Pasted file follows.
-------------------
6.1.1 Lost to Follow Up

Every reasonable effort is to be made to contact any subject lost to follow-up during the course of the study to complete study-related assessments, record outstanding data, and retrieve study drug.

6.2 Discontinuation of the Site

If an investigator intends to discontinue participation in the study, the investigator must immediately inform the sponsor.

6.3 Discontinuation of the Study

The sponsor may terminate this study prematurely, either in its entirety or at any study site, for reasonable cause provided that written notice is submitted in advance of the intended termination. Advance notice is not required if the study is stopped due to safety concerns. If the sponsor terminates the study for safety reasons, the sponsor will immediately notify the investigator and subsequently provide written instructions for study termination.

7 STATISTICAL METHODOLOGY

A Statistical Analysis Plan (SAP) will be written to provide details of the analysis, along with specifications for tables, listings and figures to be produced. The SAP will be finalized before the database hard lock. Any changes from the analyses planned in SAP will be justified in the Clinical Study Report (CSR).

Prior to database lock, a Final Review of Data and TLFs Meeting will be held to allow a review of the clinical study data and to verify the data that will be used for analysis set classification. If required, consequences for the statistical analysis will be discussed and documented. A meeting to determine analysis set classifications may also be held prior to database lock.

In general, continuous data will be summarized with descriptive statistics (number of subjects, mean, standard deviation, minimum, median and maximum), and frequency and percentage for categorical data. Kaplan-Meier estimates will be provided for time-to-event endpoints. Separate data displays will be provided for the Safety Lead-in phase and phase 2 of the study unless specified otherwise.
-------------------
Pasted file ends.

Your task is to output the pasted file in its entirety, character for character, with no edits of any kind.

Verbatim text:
6.1.1 Lost to Follow Up

Every reasonable effort is to be made to contact any subject lost to follow-up during the course of the study to complete study-related assessments, record outstanding data, and retrieve study drug.

6.2 Discontinuation of the Site

If an investigator intends to discontinue participation in the study, the investigator must immediately inform the sponsor.

6.3 Discontinuation of the Study

The sponsor may terminate this study prematurely, either in its entirety or at any study site, for reasonable cause provided that written notice is submitted in advance of the intended termination. Advance notice is not required if the study is stopped due to safety concerns. If the sponsor terminates the study for safety reasons, the sponsor will immediately notify the investigator and subsequently provide written instructions for study termination.

7 STATISTICAL METHODOLOGY

A Statistical Analysis Plan (SAP) will be written to provide details of the analysis, along with specifications for tables, listings and figures to be produced. The SAP will be finalized before the database hard lock. Any changes from the analyses planned in SAP will be justified in the Clinical Study Report (CSR).

Prior to database lock, a Final Review of Data and TLFs Meeting will be held to allow a review of the clinical study data and to verify the data that will be used for analysis set classification. If required, consequences for the statistical analysis will be discussed and documented. A meeting to determine analysis set classifications may also be held prior to database lock.

In general, continuous data will be summarized with descriptive statistics (number of subjects, mean, standard deviation, minimum, median and maximum), and frequency and percentage for categorical data. Kaplan-Meier estimates will be provided for time-to-event endpoints. Separate data displays will be provided for the Safety Lead-in phase and phase 2 of the study unless specified otherwise.